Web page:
We’ll miss our NHS if it goes
There is a lottery win standing at £152m. Just half of that donated to the NHS would still leave a good win for someone.
Runs for charities are held all over the country and collection boxes are everywhere for different causes – but not a single thing is done to help out our own NHS.
If it folded for lack of funds, where would we all turn for help? After all, even if we are very lucky and only need the NHS at the beginning and end of our lives, what would we do without their care?
Some of us can still remember the days of no NHS when we had to rely on the elderly lady down the road or the overworked local doctor who had to be paid for his services.
God help us if those days ever returned. I can remember when my mam paid the doctor’s collector man a few pennies a week so that we children and our parents could be treated when accidents happened. If anything was very serious, one got sent to the local infirmary, but one was kept waiting hours before one got help.
Rich MPs target poor
For those of us not blessed with a university education, watching debates in Parliament can be really stomach-churning.
The pantomime behaviour of the likes of George Osborne and David Cameron is evidence that these two in particular still have their hearts at the campus. They have learned their politics through textbooks, unlike most of us who experience real life.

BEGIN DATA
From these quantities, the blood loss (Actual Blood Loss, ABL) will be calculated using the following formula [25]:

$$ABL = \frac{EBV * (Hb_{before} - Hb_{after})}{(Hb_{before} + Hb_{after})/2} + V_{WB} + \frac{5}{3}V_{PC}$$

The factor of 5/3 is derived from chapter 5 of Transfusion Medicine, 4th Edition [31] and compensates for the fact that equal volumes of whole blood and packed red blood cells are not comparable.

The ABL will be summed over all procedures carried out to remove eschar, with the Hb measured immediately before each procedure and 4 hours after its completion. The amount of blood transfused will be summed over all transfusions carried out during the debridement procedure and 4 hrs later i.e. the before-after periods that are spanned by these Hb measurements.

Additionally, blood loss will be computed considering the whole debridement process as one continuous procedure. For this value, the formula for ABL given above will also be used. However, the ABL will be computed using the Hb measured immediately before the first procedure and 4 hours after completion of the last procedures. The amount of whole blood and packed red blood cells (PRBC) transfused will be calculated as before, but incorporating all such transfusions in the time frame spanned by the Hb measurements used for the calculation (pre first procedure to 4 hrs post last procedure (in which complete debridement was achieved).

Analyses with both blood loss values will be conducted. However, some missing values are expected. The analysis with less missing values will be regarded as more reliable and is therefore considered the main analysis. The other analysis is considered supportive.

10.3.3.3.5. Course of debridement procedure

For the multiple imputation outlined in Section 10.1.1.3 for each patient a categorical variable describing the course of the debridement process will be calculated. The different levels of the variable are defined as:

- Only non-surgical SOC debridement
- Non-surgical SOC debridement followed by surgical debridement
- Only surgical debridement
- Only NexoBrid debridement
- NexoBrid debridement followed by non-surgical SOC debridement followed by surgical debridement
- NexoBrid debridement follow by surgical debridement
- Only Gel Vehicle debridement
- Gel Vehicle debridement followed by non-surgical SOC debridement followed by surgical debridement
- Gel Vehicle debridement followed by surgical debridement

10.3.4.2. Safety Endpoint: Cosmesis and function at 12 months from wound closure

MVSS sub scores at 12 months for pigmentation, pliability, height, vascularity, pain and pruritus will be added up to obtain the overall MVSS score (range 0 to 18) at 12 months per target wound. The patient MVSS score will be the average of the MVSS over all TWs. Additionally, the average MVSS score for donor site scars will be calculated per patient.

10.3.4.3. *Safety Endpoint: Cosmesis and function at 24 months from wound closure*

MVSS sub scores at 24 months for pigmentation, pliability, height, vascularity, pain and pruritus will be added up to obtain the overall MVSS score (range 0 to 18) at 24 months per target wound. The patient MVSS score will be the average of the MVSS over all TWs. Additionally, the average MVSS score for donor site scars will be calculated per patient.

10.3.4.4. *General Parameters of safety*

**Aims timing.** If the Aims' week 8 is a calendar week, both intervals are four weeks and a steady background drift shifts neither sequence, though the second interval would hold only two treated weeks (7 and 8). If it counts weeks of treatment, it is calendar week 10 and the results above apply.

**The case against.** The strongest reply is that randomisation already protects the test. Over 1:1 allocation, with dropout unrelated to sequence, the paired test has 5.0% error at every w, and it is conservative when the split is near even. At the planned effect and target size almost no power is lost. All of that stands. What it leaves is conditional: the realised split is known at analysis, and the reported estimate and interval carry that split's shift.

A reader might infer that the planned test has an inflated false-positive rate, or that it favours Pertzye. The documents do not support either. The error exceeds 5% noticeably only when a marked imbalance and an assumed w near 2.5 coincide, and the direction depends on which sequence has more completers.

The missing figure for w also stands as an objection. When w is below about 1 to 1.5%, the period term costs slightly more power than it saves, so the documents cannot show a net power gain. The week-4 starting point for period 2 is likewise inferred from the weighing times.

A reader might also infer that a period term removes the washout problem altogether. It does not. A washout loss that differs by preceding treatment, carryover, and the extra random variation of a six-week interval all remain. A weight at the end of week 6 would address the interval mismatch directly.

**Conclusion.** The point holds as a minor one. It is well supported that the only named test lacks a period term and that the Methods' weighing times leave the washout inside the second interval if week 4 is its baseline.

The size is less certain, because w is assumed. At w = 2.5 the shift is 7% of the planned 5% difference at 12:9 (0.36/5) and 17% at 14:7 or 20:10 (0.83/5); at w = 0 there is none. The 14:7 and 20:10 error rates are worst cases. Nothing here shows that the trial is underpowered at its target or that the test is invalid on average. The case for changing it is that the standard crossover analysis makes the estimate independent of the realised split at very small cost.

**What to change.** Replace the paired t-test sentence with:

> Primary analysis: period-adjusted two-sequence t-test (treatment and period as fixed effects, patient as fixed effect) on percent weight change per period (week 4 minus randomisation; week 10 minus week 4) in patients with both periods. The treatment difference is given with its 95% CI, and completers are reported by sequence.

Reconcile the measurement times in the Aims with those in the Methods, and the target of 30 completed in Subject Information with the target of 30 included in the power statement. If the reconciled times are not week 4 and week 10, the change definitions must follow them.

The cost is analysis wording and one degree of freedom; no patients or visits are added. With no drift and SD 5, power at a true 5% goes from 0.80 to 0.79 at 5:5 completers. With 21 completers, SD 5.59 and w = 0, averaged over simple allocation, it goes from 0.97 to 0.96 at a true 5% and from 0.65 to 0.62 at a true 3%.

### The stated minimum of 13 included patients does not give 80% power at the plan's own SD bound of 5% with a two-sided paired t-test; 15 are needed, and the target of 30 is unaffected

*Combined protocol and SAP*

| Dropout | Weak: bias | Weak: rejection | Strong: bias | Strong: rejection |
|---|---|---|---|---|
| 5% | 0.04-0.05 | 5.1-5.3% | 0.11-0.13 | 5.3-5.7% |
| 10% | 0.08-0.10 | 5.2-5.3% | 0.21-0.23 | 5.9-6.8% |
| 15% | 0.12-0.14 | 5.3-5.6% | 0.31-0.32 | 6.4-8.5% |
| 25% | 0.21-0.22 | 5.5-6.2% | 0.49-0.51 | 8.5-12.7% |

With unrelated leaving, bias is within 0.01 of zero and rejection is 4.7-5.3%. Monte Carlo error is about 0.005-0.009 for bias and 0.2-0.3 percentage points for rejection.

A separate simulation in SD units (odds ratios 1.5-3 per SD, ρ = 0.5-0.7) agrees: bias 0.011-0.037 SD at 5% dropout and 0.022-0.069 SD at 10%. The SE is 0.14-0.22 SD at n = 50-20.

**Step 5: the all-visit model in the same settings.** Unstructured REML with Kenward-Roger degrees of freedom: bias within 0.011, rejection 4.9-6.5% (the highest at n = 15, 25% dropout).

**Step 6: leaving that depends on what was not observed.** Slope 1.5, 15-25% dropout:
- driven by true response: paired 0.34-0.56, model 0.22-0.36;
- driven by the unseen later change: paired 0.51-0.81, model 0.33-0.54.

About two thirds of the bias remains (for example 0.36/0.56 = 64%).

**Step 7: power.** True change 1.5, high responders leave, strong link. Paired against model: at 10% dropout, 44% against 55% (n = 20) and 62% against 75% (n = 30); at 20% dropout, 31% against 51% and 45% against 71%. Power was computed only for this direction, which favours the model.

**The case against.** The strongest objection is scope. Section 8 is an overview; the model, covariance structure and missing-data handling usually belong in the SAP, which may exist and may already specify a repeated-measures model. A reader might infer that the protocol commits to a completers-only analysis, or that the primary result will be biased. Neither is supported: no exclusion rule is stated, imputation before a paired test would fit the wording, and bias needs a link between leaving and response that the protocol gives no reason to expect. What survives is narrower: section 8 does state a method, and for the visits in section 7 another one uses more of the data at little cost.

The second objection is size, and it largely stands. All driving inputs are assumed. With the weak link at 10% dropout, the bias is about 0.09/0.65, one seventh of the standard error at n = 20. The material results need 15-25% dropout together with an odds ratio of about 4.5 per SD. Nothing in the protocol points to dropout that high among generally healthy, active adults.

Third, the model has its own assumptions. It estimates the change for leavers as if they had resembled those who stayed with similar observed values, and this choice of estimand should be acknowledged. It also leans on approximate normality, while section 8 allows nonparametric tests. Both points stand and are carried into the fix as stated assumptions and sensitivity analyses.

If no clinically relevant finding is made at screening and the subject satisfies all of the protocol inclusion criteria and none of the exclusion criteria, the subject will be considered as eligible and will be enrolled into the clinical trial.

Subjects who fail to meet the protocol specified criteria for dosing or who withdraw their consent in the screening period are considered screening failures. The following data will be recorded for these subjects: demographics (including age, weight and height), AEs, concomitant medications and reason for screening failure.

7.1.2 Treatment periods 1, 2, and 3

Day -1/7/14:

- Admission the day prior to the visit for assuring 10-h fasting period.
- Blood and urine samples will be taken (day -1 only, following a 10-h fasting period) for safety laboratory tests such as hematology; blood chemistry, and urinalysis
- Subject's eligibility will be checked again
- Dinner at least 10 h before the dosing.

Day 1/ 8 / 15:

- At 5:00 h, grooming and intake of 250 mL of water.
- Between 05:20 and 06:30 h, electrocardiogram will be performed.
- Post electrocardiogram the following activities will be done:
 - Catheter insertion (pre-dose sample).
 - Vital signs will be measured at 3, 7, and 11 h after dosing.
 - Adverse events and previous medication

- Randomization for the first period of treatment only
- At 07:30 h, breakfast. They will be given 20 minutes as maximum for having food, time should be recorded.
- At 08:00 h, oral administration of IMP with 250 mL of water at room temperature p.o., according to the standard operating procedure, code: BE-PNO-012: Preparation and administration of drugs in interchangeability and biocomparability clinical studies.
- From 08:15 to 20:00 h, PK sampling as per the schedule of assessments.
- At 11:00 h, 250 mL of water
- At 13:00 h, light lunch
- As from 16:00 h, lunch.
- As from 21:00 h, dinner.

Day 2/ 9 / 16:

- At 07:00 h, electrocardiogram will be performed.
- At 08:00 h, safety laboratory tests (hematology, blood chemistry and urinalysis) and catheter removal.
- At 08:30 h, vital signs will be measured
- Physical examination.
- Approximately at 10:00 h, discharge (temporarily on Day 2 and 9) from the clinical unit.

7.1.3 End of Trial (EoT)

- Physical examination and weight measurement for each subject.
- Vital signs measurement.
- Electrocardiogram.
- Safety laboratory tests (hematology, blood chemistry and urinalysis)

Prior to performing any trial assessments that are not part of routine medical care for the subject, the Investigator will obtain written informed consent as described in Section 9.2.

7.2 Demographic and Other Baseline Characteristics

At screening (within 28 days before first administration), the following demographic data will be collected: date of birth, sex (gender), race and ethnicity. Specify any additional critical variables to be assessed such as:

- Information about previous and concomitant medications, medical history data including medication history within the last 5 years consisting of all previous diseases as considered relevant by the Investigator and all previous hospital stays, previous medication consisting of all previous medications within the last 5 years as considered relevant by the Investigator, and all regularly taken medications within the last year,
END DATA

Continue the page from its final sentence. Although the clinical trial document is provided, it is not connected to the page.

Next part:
Their idea of a debate is to try to pull a fast one on the opposition, something they learned in their student days.
Following his spending review speech, which was a further attack on the poor, the so-called experts, all from the same backgrounds and universities, tried to analyse the details of his speech for those of us they consider to be inferior to themselves.
Whilst Osborne looks forward to leading the Tory Party, many of us will be significantly out of pocket.
This is not an end to austerity, as claimed by some, but a continuation of their war on the poor.
John Appleyard via email
Doubt can be a good thing
Regarding the Archbishop of Canterbury’s ‘doubts of God’s existence’ after the Paris atrocity, as an agnostic Christian myself (one who hopes rather than believes), I can relate to this.
But in this day and age, is it not better to accept we are only human, doubt is natural in a world where bad things happen, we don’t know all the answers, and yes, even those with a strong faith sometimes wonder if God exists.
At a time when religion is being taken over by violent fundamentalists with their own warped version – and not an ounce of doubt – maybe a little bit of doubt in one’s faith might not be such a bad thing after all.
MP absences say it all
MPs recently debated climate change and only 10 per cent turned up for this important issue. And the place was half empty for the Syria debate.
The place was full to brimming for the pay award debate. Says it all ?
Just what do we get for our tax?
R Kimble via email